Iraq: Negotiating the Post-War Deal

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November 30, 2007: The war is moving north, where several hundred terrorists have fled, and set up bases. However, Iraqi civilians are not as terrified of the terrorists anymore. Even Sunni Arab civilians will pass on tips about Sunni Arab terrorists arriving in their neighborhood or village. Cell phone service, and use, has spread so much that there is hardly anywhere that does not have a few cell phone owners. The army and police are more aggressive in letting everyone know what numbers to call. The cops are competent and reliable enough that, if you do tip them off about some terrorists, a raid will follow. The Iraqi Army has come a long way as well, with two large scale (several Iraqi divisions) operations in the north in the past week. This is a big deal, because each division has to move around several thousand troops, coordinate with several brigades of American troops, and do lots of stuff at the right place and the right time. All that requires trained staff officers to plan, and competent NCOs and officers to carry out. The Iraqi troops also appear more sure of themselves. American soldiers who are back for their second or third tour notice it the most, because Iraqi soldiers were not nearly as impressive just a year or two ago.

The large number of raids in, and around, the northern oil fields, are meant to prevent any terror bombing offensives in Kirkuk, Mosul or the nearby oil fields. In the past week, several hundred al Qaeda and Sunni Arab terrorist operators or supporters have been arrested. Lots of weapons, bomb making equipment and documents have been taken as well. The terrorists are still not able to mount major operations. Even the use of roadside bombs is way down, as are U.S. casualties, which have not been this low since 2004. But as long as cash and volunteers are still getting into the country, it's possible for the Sunni Arab terror groups to rebuild themselves, and resume the mass murder attacks. Meanwhile, Iranian al Quds (special terrorist support forces) operators are still in Iraq, but the political situation back in Iran is fluid. There are still some Iranian leaders who want al Quds to get some bloodshed going in Iraq, but these leaders have less and less clout of late.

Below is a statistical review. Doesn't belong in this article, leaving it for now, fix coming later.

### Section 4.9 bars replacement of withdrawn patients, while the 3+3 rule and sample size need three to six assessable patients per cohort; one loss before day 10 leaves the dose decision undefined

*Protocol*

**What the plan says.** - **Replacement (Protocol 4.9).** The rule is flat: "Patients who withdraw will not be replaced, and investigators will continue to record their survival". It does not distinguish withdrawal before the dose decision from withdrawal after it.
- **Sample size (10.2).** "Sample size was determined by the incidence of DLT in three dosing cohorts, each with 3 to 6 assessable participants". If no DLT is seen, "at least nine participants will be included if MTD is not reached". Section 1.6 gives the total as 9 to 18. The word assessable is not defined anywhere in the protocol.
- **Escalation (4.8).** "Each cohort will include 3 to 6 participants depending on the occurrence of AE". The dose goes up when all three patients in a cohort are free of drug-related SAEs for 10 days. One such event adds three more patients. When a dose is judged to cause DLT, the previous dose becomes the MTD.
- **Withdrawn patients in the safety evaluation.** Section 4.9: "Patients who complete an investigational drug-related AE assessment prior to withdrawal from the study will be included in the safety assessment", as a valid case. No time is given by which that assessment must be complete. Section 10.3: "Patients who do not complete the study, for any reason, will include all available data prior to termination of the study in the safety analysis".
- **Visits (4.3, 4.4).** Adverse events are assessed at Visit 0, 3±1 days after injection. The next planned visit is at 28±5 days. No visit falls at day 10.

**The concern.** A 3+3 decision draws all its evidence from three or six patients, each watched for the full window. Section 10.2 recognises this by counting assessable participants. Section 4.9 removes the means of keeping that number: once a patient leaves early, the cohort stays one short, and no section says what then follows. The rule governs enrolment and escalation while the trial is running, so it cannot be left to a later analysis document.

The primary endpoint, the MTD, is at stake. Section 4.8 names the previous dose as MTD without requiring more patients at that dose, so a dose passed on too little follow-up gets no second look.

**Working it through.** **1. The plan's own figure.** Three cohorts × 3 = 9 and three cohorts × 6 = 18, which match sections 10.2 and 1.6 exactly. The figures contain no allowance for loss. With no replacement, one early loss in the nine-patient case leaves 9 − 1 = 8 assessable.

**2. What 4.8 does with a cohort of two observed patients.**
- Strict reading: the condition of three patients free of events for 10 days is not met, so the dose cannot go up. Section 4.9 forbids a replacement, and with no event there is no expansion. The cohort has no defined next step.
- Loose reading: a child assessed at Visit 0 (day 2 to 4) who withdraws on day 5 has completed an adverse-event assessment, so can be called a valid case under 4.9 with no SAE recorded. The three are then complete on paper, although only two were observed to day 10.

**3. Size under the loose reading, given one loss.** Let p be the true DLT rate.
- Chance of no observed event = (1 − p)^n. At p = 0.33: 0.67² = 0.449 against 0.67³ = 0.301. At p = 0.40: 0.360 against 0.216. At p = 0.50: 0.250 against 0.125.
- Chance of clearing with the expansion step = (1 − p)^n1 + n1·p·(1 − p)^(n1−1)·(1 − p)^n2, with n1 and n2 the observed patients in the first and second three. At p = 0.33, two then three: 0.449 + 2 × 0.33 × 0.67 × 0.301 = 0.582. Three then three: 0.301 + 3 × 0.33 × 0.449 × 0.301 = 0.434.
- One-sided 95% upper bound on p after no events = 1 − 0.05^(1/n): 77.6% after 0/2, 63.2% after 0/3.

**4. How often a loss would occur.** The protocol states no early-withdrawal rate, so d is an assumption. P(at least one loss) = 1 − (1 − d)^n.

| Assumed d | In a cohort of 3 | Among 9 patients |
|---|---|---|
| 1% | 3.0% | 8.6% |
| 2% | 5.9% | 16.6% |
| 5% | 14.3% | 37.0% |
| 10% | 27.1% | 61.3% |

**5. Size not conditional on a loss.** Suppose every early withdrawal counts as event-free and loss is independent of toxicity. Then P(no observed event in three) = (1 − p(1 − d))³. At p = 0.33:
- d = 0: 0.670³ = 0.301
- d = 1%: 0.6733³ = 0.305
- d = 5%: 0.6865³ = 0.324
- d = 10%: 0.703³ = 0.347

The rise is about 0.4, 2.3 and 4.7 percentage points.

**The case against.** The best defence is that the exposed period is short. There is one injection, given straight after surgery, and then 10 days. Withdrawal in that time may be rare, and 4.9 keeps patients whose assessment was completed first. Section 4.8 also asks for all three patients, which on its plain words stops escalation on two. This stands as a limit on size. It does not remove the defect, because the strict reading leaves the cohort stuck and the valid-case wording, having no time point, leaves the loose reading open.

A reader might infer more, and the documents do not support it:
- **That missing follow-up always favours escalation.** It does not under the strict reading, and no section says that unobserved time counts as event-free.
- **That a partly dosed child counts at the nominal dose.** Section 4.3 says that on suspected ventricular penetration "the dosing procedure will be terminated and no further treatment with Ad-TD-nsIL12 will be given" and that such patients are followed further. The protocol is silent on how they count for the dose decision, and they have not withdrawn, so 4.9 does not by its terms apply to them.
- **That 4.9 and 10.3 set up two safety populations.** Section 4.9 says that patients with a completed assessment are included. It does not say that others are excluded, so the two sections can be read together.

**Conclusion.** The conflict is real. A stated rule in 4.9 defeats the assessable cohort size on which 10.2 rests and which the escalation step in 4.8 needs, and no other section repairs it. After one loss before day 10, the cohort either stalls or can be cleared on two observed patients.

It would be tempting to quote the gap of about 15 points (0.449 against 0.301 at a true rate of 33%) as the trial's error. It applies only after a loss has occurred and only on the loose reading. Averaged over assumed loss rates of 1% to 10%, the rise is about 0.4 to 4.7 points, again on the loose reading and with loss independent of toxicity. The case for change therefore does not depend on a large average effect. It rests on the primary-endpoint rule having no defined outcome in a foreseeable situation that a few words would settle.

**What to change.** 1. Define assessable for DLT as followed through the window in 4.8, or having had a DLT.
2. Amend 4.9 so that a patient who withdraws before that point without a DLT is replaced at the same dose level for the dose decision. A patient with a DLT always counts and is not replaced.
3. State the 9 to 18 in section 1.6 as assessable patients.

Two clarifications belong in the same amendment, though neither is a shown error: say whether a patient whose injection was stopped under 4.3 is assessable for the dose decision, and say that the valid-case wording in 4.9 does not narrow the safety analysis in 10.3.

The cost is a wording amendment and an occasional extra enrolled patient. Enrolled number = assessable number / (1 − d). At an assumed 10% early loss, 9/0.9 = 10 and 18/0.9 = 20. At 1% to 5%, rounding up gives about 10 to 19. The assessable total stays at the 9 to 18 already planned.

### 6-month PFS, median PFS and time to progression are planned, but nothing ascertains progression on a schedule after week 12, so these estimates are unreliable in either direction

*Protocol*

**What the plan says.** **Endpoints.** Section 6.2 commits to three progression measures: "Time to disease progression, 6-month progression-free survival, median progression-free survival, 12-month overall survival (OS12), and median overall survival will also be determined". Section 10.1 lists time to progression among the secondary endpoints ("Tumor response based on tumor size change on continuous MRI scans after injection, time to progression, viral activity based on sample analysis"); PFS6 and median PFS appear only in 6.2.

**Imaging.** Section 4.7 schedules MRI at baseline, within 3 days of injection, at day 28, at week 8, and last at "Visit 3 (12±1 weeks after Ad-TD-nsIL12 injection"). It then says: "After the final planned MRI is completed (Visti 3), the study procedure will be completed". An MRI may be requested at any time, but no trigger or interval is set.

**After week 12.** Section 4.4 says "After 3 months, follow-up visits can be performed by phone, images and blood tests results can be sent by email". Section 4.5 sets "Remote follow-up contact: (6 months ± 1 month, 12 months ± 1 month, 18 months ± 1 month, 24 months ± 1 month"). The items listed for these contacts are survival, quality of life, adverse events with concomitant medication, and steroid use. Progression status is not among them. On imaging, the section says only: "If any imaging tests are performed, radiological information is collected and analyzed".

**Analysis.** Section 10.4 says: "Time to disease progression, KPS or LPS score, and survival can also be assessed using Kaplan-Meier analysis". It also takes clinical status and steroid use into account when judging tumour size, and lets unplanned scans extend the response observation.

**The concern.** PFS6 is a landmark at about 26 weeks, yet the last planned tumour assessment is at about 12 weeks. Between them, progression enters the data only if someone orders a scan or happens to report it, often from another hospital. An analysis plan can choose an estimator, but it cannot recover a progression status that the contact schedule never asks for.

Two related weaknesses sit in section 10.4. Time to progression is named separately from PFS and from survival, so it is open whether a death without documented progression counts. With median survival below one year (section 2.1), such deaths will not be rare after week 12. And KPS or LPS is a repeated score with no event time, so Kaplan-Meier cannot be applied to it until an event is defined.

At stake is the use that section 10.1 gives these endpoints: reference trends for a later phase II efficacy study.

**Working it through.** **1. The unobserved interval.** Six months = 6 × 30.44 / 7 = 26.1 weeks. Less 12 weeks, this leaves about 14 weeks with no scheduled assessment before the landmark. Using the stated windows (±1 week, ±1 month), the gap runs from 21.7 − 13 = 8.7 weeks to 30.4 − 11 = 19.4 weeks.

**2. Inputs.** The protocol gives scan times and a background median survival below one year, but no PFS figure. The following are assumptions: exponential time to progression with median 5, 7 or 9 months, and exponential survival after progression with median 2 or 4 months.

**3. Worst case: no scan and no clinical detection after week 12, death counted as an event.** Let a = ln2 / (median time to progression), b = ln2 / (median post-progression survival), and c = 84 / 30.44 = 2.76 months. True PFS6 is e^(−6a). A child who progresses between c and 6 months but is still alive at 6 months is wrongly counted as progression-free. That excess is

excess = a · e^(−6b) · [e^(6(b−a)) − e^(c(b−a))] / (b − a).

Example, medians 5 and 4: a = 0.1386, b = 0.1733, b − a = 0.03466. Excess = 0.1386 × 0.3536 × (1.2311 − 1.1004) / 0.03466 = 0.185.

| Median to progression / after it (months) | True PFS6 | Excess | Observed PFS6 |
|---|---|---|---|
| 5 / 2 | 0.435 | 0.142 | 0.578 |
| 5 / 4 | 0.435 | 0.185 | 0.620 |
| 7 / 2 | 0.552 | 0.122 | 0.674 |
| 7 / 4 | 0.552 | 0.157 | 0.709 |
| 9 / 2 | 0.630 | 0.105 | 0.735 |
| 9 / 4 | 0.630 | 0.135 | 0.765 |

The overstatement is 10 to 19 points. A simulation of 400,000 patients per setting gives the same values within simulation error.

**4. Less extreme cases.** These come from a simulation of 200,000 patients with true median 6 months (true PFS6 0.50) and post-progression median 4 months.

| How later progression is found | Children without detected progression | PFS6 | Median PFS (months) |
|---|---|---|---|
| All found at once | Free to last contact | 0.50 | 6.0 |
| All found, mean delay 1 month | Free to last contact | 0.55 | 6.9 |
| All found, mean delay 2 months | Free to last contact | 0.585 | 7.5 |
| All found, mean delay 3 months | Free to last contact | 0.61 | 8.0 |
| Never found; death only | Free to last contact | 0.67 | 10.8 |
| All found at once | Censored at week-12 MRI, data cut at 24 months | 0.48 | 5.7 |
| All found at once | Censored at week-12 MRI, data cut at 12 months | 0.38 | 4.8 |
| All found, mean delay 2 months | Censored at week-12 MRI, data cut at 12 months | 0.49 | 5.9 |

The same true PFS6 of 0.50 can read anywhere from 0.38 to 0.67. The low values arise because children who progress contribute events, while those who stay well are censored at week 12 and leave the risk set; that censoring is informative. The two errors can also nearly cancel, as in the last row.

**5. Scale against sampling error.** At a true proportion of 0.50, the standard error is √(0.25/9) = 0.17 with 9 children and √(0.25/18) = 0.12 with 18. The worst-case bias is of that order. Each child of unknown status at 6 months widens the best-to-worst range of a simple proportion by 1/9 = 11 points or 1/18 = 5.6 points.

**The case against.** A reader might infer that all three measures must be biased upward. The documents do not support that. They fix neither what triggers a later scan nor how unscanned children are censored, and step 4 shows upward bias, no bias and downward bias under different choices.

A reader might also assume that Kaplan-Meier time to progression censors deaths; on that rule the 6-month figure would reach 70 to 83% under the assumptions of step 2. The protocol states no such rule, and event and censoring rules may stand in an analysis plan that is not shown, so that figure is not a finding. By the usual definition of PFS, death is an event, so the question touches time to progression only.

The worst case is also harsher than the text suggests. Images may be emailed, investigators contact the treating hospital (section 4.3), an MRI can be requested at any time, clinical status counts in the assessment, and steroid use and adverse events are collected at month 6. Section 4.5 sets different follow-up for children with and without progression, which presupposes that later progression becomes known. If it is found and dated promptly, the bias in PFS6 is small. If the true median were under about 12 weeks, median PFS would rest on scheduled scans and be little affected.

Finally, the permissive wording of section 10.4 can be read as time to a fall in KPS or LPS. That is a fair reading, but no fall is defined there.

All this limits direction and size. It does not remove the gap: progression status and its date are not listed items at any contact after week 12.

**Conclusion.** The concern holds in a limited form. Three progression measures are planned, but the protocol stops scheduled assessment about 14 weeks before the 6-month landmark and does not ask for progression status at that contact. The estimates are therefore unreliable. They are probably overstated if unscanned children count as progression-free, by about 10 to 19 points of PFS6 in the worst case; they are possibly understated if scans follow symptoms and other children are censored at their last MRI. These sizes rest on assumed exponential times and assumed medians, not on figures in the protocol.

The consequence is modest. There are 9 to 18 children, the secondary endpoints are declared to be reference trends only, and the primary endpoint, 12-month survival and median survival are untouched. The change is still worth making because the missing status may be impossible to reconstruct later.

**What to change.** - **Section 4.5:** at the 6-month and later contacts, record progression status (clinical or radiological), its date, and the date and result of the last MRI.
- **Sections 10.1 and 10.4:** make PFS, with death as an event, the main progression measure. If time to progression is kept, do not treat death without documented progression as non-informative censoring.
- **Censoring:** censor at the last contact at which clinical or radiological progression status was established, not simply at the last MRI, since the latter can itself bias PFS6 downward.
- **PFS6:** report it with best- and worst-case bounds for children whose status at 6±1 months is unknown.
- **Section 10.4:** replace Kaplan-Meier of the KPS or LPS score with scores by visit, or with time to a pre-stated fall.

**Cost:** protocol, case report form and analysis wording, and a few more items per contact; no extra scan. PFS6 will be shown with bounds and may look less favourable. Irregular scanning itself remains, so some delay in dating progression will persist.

A recent bombing in a Baghdad pet market, which appeared to be the work of al Qaeda, turned out to be some Shia fanatics trying to rekindle large scale violence between Sunni and Shia Arabs. This Shia group also had some help from Iranian special forces. Thus at least one faction in the Iranian government is not happy about peace breaking out in Iraq. To that end, the Iraqi government has begun negotiations with the U.S. over a long term relationship. What the Iraqis want is a long term American military presence ("50,000 troops" has been tossed about), and guarantees of Iraqi independence. The Iraqi Shia Arabs, who now dominate the government (because they are over 60 percent of the population), want to keep the Iranians, Saudis and Turks out. American troops can guarantee that. It's unlikely the U.S. would agree to keep 50,000 in Iraq (at the new bases built out in the countryside). Even if Iraqi kicked in to cover the costs (as South Korea, Japan and Germany have long done for their American garrisons), it would still be a "hardship post" with troops largely confined to bases. This is generally the case with American troops in Moslem countries. However, the number of troops is negotiable, and would probably be closer to 10,000. All you need is a "tripwire force" (attack it, and a lot of U.S. reinforcements will promptly arrive). The U.S. will also be looking for guarantees that the deal will only be good as long as a real democracy exists in Iraq. No coups, no phony elections and "president-for-life" crap. Iraq will still have plenty of problems. There are many Sunni Arabs who will never give up the idea that the Sunni Arab minority should be running the country. Similarly, there will always be Kurds who want northern Iraq to be an independent nation (named Kurdistan). Even in the Shia community, there is a minority that wants a religious dictatorship similar to the one in Iran. Iraq will remain a rough neighborhood for some time to come.

 

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